A Major Writing Lesson from the Ballet

I am currently on a ballet kick. Okay, I have been on one my whole life. I first fell in love when I was a toddler and saw the older girls in their pale pink ballet slippers. I remember staring at them in awe. I was infatuated with the way their graceful movements were reflected endlessly in the mirrors and the sound of the  tap of their pointe shoes on the hardwood floor. I was a goner.

I watched The Nutcracker endlessly, read Angelina Ballerina like it was my job, and would often get yelled at by  my ballet instructors for trying to dance on my toes without pointe shoes. Basically, I was a ballet addict.

There was just one tiny problem: I liked the idea of ballet more than I enjoyed actually doing it. Part of it was due to a lack of talent, but another part of it was that I was unwilling to do the work to help me achieve Misty Copeland heights. When the routine got too hard, I would hide in the studio bathroom and make up little stories to myself to keep myself entertained while I avoided the ballet barre.

Maybe that should have been first clue that I was meant more to be a writer than a prima ballerina. 

I think so many people can be like this as writers. People are more in love with the idea of being a writer than writing. People imagine themselves writing in little cafes in Paris with berets on their heads (my beret is always red), but their thoughts wander more to the croissants than characters. It is so easy to romanticize the life of a writer and forget about all the hours spent writing and revising.

As much as I loved watching Swan Lake with my husband last week, I knew I was never destined to wear a tutu made of feathers. Why? Because I wasn't willing to make the sacrifices to become a ballerina. I didn't want to worry about my diet, work out for over twelve hours a day, tour the world, or wreck my feet by trying to squeeze them into those lovely ribboned shoes. As effortless as those ballerinas make dancing look, it is their lives. They have to practice hours a day and pretty much eat and breathe dance.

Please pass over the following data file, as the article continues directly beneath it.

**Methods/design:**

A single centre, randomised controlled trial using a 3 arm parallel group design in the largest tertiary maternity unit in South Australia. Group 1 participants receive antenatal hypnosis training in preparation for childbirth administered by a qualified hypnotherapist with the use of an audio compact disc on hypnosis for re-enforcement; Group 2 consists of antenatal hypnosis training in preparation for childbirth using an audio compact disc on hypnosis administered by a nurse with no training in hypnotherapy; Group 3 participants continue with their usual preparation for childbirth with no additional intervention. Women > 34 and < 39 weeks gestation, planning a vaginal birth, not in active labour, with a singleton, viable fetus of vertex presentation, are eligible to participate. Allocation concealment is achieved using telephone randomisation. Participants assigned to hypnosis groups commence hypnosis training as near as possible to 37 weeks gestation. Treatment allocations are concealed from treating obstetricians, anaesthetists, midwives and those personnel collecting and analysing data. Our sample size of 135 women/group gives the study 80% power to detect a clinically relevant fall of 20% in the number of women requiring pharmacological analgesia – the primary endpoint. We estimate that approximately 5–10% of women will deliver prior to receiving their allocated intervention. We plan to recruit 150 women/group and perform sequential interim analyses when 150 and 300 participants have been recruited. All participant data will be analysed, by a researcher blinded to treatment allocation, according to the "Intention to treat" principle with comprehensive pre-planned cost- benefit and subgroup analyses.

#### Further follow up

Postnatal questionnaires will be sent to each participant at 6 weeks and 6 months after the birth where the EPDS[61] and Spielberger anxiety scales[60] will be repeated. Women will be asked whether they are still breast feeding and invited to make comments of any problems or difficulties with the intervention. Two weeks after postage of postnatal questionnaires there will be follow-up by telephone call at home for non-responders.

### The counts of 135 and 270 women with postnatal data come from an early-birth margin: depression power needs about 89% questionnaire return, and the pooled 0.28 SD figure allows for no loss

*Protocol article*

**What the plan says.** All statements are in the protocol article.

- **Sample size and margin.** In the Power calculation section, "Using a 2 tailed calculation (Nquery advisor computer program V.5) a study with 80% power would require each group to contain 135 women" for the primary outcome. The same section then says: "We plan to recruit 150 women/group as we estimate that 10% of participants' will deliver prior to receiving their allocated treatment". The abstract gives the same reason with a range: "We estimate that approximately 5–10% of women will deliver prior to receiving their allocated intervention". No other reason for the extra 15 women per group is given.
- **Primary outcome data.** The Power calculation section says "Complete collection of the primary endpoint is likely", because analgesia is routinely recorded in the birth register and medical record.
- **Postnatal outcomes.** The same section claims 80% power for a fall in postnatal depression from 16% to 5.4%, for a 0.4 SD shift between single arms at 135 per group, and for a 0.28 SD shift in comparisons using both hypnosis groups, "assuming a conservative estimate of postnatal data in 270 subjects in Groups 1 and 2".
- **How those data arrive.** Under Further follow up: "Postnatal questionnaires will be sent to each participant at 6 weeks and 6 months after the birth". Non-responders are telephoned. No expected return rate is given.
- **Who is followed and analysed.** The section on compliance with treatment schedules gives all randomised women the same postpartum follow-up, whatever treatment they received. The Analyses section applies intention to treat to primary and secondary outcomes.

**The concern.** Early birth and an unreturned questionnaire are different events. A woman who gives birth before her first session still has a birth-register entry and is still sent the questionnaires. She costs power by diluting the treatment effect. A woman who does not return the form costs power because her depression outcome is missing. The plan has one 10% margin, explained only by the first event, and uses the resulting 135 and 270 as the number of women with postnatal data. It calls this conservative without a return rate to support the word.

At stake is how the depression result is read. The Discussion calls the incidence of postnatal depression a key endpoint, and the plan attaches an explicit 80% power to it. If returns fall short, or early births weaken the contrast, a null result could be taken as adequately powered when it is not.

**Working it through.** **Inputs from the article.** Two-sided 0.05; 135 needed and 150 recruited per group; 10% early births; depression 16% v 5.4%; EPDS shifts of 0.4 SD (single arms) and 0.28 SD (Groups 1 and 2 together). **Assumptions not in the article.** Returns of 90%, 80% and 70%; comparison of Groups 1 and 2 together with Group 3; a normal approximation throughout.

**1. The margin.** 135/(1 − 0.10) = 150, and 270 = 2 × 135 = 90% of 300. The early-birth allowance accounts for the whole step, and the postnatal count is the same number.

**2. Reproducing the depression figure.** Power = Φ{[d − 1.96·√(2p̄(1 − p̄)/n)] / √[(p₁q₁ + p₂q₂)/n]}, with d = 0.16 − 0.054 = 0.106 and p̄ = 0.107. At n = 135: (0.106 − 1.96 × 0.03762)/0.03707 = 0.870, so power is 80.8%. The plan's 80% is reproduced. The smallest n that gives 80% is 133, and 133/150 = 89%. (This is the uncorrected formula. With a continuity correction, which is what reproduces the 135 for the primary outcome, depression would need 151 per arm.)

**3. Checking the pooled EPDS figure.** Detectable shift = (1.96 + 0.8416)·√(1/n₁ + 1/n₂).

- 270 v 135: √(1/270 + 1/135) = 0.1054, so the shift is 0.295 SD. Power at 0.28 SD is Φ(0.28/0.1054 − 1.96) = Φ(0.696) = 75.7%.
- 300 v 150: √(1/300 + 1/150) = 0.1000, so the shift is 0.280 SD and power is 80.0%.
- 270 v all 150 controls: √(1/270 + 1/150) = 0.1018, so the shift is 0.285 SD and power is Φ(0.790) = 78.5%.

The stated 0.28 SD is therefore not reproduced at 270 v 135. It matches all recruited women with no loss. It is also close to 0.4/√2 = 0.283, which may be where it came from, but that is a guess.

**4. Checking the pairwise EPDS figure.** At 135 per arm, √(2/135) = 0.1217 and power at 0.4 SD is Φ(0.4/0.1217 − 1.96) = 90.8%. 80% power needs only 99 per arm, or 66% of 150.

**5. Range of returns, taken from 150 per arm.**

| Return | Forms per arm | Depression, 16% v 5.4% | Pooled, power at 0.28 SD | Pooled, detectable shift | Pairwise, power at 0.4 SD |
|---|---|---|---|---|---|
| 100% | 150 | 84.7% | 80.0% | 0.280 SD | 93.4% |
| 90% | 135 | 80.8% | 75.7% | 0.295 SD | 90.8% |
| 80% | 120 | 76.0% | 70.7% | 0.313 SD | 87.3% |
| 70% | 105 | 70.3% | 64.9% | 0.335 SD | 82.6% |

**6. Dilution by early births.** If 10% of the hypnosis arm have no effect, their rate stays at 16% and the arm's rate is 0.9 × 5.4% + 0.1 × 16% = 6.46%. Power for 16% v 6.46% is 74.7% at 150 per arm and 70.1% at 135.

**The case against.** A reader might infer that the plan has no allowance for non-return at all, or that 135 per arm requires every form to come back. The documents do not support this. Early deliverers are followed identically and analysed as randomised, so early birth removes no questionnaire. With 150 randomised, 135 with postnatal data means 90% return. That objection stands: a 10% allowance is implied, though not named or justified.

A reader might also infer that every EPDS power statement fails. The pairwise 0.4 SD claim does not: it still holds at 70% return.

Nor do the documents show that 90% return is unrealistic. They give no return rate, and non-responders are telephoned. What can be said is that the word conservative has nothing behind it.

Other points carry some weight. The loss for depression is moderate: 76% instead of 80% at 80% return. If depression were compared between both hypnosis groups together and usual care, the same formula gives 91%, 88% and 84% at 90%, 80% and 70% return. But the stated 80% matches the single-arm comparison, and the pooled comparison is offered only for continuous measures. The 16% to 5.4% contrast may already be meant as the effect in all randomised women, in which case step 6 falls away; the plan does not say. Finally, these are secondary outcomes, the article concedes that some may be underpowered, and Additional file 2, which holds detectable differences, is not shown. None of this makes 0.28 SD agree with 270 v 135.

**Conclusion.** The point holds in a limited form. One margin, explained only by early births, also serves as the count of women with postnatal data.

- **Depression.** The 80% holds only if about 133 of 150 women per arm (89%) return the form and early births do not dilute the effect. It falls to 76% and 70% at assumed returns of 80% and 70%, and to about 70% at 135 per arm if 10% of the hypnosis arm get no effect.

Writing is similar. While you won't have to destroy your feet for it, you have to be willing to make the time and sacrifices; you have to make it a priority. There will be times you have to skip that party to finish a chapter. You might have to wake up two hours early every day to work on your novel. Just like a dancer has to make dancing an integral part of her life, you have to make writing a crucial part of yours if you want to be a writer. 

Basically, in order to be a writer you have to write. Not think about writing. And the only way to do that is to make writing a habit. Just as you feel weird if you don't brush your teeth, you should feel strange if you don't write every day.

So develop those habits, and we will all stare at you in awe. The more consistently you write, the closer you are to becoming the writing equivalent of Mikhail Baryshnikov. After we experience your art, we will give you a standing ovation.

Need help developing a writing habit? I am here to help! After spending a month with me, you will do the writing equivalent of spinning around 38 times consecutively (a la the Black Swan, but not the Natalie Portman kind). Spots are limited, so leap over here.